Researchers report that extremely inadequate gestational weight gain is linked to nonaffective psychosis in offspring. This result is concordant with several previous studies designed as natural experiments that linked prenatal maternal famine to offspring nonaffective psychosis.
In this issue of JAMA Psychiatry, Mackay et al report that extremely inadequate gestational weight gain is linked to nonaffective psychosis in offspring. This result is concordant with several previous studies designed as natural experiments that linked prenatal maternal famine to offspring nonaffective psychosis. The present study, based on Swedish national registries, represents a substantial advance by providing evidence that a similar association is detectable among individuals in a generally well-fed population in more ordinary circumstances. Also notable, the study included strengths of design not possible in the natural experiments, such as rigorous control for parental psychiatric conditions and comparison of affected and unaffected siblings. Thus, it contributes to an increasingly robust body of convergent evidence for a role of prenatal nutritional deficiency in the early origins of psychosis and strengthens the argument for examining prenatal nutritional supplements and dietary patterns as a means of prevention.
Another strength is that the study highlights puzzling questions that have yet to be resolved. Why was the association with psychosis robust only at the extreme of low weight gain? Why did the investigators find no association of high or low early prenatal body mass index with psychosis, contrary to prevailing views and some prior reports on schizophrenia and other neurodevelopmental disorders?
Inevitably, the study also had limitations. For example, the timing of nutritional deficiency could not be specified using registry data, results were inconclusive at the extremes of body mass index, and the potential role of maternal stress as a cofactor could not be examined. These limitations should be noted but without losing sight of the authors’ substantial achievements.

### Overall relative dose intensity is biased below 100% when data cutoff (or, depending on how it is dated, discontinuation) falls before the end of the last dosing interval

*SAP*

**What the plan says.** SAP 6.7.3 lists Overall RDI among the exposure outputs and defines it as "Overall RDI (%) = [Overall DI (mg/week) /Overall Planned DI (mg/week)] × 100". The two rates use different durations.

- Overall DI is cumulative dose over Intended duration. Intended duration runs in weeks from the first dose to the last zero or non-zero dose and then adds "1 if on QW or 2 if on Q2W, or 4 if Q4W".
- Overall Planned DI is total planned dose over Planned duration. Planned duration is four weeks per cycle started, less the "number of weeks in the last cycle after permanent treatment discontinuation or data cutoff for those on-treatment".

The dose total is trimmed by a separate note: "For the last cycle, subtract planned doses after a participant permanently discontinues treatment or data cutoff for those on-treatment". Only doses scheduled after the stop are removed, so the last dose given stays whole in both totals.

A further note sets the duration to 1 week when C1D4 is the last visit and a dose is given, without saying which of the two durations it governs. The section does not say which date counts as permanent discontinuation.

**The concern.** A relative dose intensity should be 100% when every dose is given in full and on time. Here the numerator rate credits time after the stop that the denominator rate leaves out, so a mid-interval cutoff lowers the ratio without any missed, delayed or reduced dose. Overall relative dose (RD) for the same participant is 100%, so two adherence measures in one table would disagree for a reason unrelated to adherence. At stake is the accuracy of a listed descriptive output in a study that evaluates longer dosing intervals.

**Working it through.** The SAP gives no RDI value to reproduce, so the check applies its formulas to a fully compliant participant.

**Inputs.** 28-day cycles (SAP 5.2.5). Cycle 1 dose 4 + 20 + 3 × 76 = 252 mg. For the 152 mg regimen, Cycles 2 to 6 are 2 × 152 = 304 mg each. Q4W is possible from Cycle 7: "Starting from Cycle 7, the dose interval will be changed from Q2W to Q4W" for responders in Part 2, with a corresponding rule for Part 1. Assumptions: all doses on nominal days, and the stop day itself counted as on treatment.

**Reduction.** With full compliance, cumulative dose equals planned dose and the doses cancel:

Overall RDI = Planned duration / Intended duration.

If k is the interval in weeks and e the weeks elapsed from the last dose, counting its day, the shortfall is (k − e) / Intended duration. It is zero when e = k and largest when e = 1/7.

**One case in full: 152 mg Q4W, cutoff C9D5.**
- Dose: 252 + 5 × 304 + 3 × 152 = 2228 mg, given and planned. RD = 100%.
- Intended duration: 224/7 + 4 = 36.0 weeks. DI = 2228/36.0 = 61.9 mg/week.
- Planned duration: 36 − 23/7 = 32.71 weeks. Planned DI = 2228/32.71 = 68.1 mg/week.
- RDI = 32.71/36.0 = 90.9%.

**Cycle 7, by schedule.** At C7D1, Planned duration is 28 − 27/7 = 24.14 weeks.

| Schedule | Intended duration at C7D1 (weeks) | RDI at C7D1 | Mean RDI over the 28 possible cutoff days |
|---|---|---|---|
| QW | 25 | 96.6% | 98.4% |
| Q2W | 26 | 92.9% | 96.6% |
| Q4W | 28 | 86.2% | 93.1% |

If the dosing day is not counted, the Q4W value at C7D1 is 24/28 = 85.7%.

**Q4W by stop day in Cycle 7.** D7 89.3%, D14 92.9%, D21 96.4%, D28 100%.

In this commentary, we focus henceforth on how we could build on the convergent evidence to identify mechanisms and preventive interventions for nonaffective psychoses and other neurodevelopmental disorders that fall within the domain of psychiatry. Studies of extreme prenatal exposures remain useful but not sufficient to reach these goals. We propose that the endeavor requires a guiding framework that embraces mutually informative lines of investigation being conducted in tandem. Given limited space, we hope to spark discussion of this framework by focusing on 2 of the central challenges and how they might be overcome.
The first challenge is that translational science is generally presented as a linear progression, with knowledge transferred from basic science to clinical research (step 1), from clinical research to clinical care (step 2), and from clinical care to implementation of public health interventions (step 3). For more than 50 years, however, studies of prenatal nutritional deficiencies and neurodevelopmental disorders have followed a more circuitous route and holistic bridging of disciplines. Studies have been performed in tandem at many levels and have informed one another, including natural experiments based on tragic historical famines, discoveries in basic sciences such as genomics and epigenetics, trials of prenatal micronutrients, clinical research, and epidemiologic studies of risk factors. The interplay has generated hypotheses about mechanisms, such as epigenetic effects and de novo mutations, and supported studies of preventive effects of micronutrients. At present, evidence is being sought for preventive effects of periconceptional folic acid, prenatal choline supplementation, and prenatal vitamin D, and all these efforts are grounded in basic science, animal studies, epidemiologic studies, and clinical research. We propose that translational science as a linear progression is not an appropriate framework for research on prenatal nutrition and neurodevelopmental disorders. Instead, this field should adhere to a conceptual framework that explicitly promotes multiple levels of inquiry proceeding in parallel and not in isolation from one another. We should also encourage cross-level research, exemplified by an investigation by Roffman et al that compares neuroimaging data for children and adolescents born before, during, and after the rollout of folate fortification of food in the United States. Such multileveled and cross-disciplinary efforts fit conceptual frameworks of ecoepidemiology and population health science, in which there is an interplay between macro and micro levels, interacting and iteratively learning from and informing preventive interventions in the population. These efforts are also compatible with calls for translational epidemiology.